Mass public transportation was crucial to the growth of metropolitan areas and of industries employing large numbers of workers. In its heyday (1880-1930), it was also a profitable industry in its own right. Eclipsed by the private automobile since World War II, urban mass transit is slowly making a comeback, as rising energy costs make long auto commutes prohibitively expensive.
Looking from the vantage point of the interconnected early twenty-first century, it is difficult for most Americans to comprehend how limited personal mobility was before the development of railroads. An individual on foot traveled at a maximum sustained rate of four miles per hour. Although people in rural areas generally owned horses, the cost of upkeep in a city made them a luxury for most people. The need to live within close proximity to work made for dense housing and few open spaces. Families of workers in heavy industry suffered from pollution as well as overcrowding. To escape congestion and unhealthful conditions, middle-class men moved their families to more rural areas, rented rooms in town, and reserved the long, costly commute for weekends.
The earliest form of public transportation was the omnibus, a horse-drawn vehicle with cramped seating for twelve to twenty passengers, traveling along a fixed route. A few of these operated in New York as early as 1827. They were quickly supplanted by similar but somewhat larger horse-drawn vehicles on rails. These soon became regular fixtures of large cities. Establishing a rail line required considerable start-up capital, as well as cooperation with city government. In Boston and New York, tension erupted between private vehicle owners, who were accustomed to putting their carriages on sleigh runners when winter set in, and horse car companies, which needed tracks cleared. The car companies won the battle at the expense of undertaking street cleaning as part of their contract. Fares were too high to make this a practicable commuting method for laborers.
Steam-powered ferryboats allowed expansion of urban boundaries along rivers and estuaries. Ferries connected pre-Civil War developments at Llewellyn Park, New Jersey, and Staten Island, New York, to the city. Often, the company providing ferry or rail transport also financed a development, using the availability of inexpensive reliable transportation as a selling point for lots. In the case of Staten Island, a ninety-nine-year lease fixed passenger ferry fares at 5 cents until 1955.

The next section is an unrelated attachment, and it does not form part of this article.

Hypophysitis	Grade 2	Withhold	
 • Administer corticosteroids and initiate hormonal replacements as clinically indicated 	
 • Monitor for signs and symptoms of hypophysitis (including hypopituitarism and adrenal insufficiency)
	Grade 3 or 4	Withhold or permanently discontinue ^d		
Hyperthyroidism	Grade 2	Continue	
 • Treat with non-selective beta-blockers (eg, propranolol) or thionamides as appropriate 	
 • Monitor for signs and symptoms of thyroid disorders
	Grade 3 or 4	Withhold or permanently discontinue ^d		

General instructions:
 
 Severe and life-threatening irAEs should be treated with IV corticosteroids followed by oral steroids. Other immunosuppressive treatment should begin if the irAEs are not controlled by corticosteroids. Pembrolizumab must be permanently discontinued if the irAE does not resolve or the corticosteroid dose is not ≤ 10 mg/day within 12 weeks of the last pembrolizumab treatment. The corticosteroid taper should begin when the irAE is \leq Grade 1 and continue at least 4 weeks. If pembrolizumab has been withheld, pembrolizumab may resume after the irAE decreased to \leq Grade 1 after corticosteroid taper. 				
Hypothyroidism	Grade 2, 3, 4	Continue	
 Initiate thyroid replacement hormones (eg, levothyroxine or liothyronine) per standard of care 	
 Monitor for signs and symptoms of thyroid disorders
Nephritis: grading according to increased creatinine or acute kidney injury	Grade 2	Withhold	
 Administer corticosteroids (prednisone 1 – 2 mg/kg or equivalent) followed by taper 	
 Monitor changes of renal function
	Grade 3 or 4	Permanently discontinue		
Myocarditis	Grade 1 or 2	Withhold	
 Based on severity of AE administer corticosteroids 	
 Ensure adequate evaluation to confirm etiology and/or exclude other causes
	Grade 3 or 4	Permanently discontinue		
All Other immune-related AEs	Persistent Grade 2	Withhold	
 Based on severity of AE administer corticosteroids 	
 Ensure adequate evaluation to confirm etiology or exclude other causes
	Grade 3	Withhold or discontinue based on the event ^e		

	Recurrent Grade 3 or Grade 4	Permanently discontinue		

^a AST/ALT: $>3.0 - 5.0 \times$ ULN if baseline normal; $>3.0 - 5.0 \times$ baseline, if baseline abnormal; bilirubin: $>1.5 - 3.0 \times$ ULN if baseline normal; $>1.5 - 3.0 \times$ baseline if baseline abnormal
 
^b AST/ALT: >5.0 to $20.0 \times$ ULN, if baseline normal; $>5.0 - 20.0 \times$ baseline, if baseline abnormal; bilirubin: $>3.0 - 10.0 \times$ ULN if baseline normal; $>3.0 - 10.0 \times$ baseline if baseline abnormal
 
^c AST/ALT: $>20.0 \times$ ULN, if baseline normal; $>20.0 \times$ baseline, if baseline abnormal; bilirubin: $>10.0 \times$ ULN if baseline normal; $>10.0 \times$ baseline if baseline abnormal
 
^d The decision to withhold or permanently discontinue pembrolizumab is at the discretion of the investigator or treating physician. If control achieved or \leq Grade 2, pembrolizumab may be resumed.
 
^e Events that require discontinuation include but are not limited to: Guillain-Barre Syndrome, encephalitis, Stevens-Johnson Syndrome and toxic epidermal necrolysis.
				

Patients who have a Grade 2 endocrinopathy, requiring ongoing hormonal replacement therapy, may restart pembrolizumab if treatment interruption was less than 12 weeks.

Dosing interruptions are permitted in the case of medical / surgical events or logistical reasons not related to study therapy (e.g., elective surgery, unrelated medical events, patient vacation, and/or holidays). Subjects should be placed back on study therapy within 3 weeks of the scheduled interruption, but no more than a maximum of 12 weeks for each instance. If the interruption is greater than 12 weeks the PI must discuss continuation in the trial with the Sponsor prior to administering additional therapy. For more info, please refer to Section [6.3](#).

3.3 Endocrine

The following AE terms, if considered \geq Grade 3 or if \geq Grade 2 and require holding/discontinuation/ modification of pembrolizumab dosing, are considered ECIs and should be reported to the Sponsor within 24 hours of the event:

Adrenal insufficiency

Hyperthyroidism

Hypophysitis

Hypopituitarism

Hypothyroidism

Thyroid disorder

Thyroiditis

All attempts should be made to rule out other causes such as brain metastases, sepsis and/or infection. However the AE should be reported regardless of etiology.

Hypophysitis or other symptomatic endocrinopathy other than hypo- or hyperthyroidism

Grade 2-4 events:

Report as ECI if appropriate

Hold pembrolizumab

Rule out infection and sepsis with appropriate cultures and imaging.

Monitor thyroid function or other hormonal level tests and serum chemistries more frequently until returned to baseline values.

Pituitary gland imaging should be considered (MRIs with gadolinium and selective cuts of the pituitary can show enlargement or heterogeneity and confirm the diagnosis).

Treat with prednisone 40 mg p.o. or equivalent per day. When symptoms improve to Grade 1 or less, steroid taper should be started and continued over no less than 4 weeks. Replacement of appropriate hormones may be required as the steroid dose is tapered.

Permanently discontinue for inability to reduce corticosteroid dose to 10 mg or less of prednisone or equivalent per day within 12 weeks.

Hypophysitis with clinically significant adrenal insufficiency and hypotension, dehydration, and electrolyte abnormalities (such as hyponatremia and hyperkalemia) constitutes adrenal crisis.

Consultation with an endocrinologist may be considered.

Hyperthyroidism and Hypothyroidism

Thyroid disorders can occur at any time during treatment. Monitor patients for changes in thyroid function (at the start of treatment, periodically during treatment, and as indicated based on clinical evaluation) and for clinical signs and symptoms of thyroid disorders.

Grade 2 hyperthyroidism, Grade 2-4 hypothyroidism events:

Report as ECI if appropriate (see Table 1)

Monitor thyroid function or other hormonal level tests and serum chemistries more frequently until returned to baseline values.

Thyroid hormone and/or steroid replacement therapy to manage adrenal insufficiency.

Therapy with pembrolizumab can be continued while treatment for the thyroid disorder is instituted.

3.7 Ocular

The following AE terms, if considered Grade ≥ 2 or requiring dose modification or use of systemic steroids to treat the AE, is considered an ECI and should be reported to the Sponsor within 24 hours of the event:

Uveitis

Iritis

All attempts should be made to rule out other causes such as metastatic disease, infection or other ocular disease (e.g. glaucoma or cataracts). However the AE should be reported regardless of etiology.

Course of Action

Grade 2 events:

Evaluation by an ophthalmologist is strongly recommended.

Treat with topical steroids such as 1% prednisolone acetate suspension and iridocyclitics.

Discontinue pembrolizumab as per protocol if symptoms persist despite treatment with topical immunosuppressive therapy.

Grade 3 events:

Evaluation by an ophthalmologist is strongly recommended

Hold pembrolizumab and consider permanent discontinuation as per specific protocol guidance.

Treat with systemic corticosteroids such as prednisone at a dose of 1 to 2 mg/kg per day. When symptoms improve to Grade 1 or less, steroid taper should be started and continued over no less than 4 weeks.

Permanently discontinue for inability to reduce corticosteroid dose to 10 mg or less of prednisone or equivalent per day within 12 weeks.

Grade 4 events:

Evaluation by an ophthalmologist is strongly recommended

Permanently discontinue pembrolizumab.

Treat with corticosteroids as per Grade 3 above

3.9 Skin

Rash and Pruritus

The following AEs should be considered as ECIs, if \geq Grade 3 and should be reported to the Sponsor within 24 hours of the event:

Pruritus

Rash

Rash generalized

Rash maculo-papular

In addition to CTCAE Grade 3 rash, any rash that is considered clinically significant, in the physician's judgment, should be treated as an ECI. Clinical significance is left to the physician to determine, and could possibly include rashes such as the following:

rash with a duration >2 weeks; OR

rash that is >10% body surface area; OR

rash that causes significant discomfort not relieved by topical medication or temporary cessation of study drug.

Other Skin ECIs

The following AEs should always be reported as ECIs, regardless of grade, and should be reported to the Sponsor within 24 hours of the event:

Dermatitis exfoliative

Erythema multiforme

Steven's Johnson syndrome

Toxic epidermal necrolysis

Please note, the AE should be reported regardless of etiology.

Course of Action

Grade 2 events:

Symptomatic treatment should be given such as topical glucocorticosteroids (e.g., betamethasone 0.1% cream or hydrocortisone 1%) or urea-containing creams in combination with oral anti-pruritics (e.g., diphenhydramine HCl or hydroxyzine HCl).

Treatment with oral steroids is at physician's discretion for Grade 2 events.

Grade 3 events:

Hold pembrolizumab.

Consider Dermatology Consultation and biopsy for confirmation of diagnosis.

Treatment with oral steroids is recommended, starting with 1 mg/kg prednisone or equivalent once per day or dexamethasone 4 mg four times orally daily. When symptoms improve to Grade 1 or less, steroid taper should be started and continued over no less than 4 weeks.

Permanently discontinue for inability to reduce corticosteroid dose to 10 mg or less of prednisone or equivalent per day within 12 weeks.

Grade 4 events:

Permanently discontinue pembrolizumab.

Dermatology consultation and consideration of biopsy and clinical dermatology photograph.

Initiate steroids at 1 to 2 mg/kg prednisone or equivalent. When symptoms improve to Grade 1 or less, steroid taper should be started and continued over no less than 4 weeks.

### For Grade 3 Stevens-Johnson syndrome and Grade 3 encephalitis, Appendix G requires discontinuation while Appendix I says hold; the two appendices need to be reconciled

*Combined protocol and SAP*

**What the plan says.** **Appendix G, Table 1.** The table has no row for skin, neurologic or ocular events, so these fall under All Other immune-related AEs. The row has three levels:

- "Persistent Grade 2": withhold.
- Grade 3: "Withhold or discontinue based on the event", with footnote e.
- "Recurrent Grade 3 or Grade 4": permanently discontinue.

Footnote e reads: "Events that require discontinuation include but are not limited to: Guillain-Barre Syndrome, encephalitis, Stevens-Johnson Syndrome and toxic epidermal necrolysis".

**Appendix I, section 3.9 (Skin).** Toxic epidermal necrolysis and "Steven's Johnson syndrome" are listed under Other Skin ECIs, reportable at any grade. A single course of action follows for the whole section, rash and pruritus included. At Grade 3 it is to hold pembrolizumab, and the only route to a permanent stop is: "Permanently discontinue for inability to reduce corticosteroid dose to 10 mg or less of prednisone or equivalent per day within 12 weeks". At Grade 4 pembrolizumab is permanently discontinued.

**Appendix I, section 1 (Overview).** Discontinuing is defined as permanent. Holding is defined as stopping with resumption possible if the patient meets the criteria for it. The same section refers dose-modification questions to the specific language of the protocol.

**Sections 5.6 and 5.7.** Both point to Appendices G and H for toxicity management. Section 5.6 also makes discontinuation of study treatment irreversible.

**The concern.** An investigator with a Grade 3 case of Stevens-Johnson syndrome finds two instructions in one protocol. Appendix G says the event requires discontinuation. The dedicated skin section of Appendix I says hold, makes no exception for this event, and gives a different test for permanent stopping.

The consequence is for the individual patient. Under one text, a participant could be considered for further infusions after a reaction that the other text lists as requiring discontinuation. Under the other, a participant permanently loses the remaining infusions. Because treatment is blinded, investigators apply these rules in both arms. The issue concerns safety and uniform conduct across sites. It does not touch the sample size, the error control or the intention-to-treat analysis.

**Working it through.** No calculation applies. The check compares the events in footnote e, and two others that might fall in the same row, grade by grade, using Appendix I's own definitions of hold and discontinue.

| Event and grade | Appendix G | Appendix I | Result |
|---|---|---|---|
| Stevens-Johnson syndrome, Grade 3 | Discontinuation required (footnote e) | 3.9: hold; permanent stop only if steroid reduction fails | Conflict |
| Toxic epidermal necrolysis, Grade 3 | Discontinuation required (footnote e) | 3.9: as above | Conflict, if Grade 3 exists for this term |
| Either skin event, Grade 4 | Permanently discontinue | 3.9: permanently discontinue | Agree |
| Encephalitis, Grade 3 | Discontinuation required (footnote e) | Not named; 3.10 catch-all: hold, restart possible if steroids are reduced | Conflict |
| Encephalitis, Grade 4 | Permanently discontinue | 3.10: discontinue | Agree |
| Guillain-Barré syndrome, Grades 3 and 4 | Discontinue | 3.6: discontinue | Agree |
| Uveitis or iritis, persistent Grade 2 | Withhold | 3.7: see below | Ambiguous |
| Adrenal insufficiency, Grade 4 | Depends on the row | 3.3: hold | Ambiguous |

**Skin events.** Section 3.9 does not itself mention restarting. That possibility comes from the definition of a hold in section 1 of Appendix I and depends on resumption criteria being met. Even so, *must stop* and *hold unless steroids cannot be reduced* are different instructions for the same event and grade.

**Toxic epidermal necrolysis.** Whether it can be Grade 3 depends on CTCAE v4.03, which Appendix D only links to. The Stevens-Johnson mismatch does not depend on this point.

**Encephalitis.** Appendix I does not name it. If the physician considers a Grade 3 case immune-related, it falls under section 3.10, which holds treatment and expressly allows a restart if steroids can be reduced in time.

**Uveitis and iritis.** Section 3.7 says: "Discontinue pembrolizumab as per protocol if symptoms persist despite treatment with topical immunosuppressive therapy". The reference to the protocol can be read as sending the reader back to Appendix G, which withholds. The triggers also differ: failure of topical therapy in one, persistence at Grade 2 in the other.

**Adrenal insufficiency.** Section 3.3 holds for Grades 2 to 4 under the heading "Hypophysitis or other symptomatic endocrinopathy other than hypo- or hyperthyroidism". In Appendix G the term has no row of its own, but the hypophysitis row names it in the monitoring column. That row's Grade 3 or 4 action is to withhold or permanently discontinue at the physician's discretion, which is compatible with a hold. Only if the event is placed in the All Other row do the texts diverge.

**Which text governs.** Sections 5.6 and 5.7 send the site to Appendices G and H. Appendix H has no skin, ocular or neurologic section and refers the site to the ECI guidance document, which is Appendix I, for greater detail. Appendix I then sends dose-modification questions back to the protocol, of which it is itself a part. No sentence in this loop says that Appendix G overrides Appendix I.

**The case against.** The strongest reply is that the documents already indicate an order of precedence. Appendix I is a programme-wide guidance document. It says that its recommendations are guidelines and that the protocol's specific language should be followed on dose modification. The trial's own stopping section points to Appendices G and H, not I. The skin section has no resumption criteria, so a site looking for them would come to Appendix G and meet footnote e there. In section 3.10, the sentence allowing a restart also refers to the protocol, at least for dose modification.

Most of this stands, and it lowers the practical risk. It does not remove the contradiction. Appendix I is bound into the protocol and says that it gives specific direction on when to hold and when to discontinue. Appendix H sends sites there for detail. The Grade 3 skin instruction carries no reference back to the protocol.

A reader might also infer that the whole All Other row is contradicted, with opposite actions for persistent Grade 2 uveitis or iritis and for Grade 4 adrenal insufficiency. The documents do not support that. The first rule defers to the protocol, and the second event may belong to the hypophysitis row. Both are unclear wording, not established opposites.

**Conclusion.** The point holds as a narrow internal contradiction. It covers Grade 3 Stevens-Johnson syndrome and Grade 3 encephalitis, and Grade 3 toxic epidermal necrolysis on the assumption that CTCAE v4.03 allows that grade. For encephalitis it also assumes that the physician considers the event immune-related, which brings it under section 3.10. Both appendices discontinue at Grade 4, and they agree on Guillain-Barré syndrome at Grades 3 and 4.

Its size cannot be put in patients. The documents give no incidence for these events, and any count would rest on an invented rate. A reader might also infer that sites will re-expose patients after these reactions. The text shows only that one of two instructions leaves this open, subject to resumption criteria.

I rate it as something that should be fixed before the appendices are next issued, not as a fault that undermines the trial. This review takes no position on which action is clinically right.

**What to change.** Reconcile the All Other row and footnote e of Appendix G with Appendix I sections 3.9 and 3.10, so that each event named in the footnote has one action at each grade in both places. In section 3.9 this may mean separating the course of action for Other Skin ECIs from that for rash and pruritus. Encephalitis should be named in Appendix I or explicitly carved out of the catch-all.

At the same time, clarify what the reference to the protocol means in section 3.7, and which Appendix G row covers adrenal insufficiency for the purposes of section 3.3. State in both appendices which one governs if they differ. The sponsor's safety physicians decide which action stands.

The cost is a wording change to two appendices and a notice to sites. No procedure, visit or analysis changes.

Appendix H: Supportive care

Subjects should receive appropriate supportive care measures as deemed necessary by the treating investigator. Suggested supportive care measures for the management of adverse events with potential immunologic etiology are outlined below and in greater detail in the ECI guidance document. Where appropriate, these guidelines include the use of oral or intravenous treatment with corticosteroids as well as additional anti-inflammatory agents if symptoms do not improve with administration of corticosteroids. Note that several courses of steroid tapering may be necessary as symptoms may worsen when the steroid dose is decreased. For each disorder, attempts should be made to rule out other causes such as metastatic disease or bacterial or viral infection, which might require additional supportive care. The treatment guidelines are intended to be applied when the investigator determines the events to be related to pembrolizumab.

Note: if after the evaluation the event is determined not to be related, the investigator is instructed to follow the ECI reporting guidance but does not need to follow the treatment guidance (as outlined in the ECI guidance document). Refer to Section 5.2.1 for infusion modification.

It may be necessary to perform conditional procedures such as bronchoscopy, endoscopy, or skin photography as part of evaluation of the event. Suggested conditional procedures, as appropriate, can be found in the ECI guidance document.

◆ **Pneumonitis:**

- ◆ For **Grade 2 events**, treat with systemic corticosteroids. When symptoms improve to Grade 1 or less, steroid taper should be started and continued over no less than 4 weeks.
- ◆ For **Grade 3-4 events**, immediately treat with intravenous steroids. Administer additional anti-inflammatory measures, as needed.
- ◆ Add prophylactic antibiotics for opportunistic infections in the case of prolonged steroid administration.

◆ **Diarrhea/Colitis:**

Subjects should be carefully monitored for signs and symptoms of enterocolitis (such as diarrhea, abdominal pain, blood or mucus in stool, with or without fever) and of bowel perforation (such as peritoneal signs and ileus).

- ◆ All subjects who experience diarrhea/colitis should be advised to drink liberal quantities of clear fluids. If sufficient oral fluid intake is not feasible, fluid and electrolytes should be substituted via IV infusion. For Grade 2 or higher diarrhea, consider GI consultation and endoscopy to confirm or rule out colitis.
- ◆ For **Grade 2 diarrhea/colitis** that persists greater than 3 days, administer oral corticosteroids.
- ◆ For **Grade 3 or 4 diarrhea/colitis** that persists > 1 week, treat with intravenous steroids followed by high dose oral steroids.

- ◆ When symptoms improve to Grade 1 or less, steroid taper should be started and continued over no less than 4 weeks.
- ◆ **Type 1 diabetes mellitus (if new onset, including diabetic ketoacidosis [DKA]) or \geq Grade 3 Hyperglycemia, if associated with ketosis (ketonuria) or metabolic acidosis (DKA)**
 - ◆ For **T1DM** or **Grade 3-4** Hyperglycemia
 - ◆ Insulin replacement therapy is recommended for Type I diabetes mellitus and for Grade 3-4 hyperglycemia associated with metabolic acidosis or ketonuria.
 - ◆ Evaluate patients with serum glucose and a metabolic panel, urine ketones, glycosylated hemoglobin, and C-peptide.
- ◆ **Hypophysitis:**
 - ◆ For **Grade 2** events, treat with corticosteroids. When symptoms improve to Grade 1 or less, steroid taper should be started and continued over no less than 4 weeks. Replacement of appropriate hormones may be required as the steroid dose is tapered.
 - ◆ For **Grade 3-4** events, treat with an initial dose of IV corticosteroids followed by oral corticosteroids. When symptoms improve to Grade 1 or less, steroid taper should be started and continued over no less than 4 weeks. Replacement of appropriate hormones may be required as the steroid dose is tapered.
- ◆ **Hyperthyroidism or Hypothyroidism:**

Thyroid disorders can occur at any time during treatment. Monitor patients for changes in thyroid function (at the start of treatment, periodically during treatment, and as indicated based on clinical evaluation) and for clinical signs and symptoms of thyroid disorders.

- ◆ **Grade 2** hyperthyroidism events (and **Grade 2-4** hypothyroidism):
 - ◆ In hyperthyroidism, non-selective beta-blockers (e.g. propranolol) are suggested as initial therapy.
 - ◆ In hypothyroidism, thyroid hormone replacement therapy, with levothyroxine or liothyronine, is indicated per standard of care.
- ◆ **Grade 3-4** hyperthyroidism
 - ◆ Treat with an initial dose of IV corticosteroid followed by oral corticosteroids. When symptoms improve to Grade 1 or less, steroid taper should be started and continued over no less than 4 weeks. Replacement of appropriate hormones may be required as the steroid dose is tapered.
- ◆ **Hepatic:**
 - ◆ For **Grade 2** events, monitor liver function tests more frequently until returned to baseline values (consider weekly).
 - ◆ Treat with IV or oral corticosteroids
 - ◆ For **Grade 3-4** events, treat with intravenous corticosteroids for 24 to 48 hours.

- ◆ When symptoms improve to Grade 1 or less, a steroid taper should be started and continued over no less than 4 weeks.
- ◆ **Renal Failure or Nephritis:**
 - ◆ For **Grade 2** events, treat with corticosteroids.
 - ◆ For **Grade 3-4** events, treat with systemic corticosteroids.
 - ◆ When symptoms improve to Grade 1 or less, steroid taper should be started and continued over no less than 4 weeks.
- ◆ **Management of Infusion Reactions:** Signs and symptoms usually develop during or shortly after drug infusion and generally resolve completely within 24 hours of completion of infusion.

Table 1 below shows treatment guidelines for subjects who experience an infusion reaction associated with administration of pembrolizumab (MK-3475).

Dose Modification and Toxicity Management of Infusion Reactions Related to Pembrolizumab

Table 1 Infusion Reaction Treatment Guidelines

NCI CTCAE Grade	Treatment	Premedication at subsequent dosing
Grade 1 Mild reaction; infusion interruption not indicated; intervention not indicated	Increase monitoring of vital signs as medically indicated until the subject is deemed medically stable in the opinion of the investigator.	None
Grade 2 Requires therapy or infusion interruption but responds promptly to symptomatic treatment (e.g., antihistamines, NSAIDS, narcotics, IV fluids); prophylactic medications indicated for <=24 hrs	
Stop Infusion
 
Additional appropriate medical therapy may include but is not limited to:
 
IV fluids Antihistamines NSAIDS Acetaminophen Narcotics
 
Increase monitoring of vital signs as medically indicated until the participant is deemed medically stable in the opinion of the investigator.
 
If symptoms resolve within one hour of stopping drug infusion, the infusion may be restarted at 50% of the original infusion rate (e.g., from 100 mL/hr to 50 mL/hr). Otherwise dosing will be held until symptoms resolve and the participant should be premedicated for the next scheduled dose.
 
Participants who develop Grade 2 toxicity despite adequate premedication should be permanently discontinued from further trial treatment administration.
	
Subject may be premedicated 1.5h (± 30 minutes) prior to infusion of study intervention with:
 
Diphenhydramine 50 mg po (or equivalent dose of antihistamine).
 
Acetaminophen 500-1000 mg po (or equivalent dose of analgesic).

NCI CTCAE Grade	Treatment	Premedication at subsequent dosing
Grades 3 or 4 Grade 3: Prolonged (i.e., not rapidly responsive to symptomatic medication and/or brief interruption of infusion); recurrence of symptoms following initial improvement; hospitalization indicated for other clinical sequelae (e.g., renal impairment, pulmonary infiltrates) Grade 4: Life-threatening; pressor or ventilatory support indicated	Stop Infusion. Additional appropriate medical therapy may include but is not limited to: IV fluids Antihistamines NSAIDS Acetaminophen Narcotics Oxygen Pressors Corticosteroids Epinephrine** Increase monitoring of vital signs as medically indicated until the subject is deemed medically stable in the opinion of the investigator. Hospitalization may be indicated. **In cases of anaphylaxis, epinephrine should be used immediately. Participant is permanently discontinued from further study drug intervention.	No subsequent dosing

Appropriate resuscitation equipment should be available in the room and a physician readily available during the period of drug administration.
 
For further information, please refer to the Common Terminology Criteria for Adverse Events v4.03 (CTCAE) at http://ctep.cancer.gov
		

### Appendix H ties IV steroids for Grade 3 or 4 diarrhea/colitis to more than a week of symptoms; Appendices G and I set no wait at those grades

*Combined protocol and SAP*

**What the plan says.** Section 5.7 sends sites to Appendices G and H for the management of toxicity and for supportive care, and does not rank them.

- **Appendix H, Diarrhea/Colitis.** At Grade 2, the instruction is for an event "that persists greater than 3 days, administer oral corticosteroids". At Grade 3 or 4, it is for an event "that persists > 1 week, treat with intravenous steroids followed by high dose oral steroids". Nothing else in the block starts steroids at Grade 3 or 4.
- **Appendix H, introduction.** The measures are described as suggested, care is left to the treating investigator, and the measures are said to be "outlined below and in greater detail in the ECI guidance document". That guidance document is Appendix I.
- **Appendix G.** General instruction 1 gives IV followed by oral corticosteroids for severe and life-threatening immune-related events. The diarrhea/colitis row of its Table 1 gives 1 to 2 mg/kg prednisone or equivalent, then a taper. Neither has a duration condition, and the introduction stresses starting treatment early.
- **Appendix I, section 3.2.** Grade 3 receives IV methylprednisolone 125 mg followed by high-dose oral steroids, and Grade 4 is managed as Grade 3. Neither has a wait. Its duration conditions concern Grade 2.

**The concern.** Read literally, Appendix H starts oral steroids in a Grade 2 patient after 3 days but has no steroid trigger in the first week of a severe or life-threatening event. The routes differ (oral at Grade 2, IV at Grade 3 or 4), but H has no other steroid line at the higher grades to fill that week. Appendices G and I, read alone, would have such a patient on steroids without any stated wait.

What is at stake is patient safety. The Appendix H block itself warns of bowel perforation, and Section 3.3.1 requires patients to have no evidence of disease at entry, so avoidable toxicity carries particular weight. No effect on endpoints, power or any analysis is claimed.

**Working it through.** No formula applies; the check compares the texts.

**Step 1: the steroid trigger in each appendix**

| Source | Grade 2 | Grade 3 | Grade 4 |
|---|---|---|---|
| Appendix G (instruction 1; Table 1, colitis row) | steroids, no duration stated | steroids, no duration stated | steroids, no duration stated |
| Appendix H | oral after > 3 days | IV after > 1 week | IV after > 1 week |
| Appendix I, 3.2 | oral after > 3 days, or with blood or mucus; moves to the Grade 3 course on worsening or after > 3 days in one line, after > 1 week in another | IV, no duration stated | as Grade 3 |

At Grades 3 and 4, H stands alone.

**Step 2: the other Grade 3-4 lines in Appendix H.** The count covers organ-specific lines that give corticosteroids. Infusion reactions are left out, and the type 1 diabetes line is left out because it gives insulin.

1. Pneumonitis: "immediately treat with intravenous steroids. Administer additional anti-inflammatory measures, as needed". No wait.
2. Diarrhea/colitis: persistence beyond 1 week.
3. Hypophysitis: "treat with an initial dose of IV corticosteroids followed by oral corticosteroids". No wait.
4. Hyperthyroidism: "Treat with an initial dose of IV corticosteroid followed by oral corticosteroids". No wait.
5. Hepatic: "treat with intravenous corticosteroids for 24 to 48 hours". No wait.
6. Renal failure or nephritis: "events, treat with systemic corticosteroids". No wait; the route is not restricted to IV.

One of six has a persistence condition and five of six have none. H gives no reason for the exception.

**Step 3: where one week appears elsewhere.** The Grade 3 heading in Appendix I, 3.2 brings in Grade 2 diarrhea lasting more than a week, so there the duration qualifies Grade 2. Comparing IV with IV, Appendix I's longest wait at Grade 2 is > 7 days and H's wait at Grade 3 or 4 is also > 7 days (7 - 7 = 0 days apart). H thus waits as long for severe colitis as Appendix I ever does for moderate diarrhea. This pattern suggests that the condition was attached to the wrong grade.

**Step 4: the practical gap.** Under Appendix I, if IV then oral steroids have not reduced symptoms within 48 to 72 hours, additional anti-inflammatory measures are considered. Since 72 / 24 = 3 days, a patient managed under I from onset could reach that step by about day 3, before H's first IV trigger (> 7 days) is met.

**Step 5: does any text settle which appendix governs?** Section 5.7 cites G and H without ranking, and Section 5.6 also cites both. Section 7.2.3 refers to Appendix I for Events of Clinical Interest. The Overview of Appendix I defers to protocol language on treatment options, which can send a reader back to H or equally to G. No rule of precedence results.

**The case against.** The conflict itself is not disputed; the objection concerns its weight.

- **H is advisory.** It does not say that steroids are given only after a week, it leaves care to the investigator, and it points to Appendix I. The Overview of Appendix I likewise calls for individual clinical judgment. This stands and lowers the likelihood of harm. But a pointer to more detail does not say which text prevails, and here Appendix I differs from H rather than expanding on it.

The growing size of metropolitan areas and the success of steam-powered railroads in inter-city transport of goods and people prompted several avenues of development. Inter-city lines such as the Long Island Rail Road, begun in 1834 as part of a rail-ferry link between New York and Boston, carried some local traffic, which increased as spur lines were built to communities off the trunk line. Civic authorities in Brooklyn and lower Manhattan, who at first welcomed regular railroads downtown, soon discovered that the space requirements, danger to pedestrians, and pollution outweighed any advantages in built-up areas.
The earliest systematic attempts to mechanize urban transit involved
To avoid congestion at street level, entrepreneurs in New York and Chicago constructed extensive networks of elevated
Trolley cars near Boston Commons in Boston in the late 1890’s.
London opened the world’s first underground trains, powered by steam locomotives, in 1867. Until trains were electrified,
From 1890 to 1930, the mainstay of urban transportation in the United States was the electric trolley, typically operating on public thoroughfares increasingly shared with automobiles. Operating in small cities and between suburbs as well as within large metropolises, trolleys (and subways, in Boston and New York) were essential to the movement of armies of clerical and factory workers from residential neighborhoods to business and industrial districts. They also helped shape urban retailing. The city department store, with its wide variety of manufactured goods, only became a going concern when middle- and working-class people with modest amounts of disposable income could travel readily to a central location to do their shopping.